Tag Archives: Tony Blair

Blair should be sacked from his post as Quartet Representative in the Middle East

Following the latest example of Blair’s shameful support for brutal regimes in the Middle East, I have sent this letter to all four members of the Quartet – Ban Ki-moon at the UN, President Obama, President Putin, and President Barroso of the EU Commission:

Ban Ki-moon,
General-Secretary,
United Nations,
UN Headquarters,
New York,
USA.
28 August 2014

Dear Secretary-General,

I write as a former Minister in the Blair government in the UK from 1997-2003 and a member of the Front Bench of my party in the UK Parliament for 29 years (1974-2003) to request that you and other members of the Quartet for Middle East affairs should now urgently review the position of Tony Blair as Quartet Representative.

The third war between Israel and the Palestinians has (hopefully) just concluded, but the task of achieving a long-term and sustainable peace settlement between these two nations will be an extraordinarily sensitive and difficult one, and I wish to propose to you that Tony Blair is utterly unsuited to this task, or indeed to any other representational role in the Middle East, and should be replaced.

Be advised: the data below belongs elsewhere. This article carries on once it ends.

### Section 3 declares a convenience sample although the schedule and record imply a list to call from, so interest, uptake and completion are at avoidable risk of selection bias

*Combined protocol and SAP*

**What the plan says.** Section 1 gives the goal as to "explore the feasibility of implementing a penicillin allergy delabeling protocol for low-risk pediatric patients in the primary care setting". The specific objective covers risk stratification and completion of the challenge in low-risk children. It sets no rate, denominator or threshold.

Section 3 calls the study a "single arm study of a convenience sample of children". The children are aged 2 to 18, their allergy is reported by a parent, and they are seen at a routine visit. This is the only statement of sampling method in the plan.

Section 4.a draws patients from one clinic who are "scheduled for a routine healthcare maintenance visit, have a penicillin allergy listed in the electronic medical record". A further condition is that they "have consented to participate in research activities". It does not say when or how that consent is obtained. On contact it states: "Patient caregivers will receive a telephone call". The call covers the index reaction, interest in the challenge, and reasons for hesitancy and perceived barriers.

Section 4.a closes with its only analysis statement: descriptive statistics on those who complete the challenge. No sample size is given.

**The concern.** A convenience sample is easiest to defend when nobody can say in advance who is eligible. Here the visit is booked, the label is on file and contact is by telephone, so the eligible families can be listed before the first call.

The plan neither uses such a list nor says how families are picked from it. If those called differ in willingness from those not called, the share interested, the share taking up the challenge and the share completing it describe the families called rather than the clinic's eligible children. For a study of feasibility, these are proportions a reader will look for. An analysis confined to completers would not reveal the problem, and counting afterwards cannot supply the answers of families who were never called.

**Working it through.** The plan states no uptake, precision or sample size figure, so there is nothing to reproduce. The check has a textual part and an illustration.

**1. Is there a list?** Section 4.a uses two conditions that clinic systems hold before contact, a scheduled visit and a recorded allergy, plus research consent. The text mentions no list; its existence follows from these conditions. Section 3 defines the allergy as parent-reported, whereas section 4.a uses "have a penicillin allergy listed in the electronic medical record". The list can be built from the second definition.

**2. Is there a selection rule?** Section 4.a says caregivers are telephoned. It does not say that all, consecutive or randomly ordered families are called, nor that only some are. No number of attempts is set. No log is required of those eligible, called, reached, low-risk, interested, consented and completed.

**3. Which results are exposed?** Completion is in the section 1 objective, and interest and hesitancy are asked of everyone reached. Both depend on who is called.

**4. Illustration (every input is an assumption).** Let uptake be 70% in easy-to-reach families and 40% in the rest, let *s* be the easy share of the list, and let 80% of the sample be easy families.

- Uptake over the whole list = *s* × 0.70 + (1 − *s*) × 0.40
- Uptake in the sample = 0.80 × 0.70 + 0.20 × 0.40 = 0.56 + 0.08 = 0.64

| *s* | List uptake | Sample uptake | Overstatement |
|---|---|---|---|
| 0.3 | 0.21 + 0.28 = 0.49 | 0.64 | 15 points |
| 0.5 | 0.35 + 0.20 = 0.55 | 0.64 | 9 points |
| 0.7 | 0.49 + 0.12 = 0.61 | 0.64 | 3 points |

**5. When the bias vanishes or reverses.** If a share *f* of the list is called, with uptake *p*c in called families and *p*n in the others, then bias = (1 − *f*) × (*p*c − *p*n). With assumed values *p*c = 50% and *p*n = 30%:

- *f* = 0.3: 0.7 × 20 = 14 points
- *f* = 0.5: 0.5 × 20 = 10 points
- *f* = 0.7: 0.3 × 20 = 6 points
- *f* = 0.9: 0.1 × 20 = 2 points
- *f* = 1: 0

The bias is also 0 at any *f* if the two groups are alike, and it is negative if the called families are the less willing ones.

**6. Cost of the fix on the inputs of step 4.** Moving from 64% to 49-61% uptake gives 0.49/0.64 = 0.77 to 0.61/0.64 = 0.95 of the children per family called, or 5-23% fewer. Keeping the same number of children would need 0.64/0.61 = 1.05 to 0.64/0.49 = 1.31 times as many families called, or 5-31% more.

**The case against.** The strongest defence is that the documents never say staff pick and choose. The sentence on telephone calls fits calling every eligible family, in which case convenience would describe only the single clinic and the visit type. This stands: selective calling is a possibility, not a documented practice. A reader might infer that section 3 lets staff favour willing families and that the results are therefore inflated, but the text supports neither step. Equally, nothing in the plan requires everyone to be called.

He is almost universally viewed, as junior partner with President Bush, as author of the disastrous invasion of Iraq in 2003, the results of which are still today being played out catastrophically across both Iraq and Syria. His reputation is thus indelibly linked with attempts to control the Middle East in accordance with Western interests, which has been the bane of the region over the last century and is fundamentally opposed to the development of free, independent, self-governing, democratic Arab States throughout the area.

In particular in the Israeli-Palestinian context Blair is seen as overwhelmingly pro-Israeli which effectively rules him out as a fair and balanced negotiator working in good faith with the confidence of both sides. His prejudice in favour of Israel was constantly displayed in the UK Parliament during previous wars, and it is perfectly clear he does not command the trust of the Palestinians at all.
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Whatever happened to the PLP?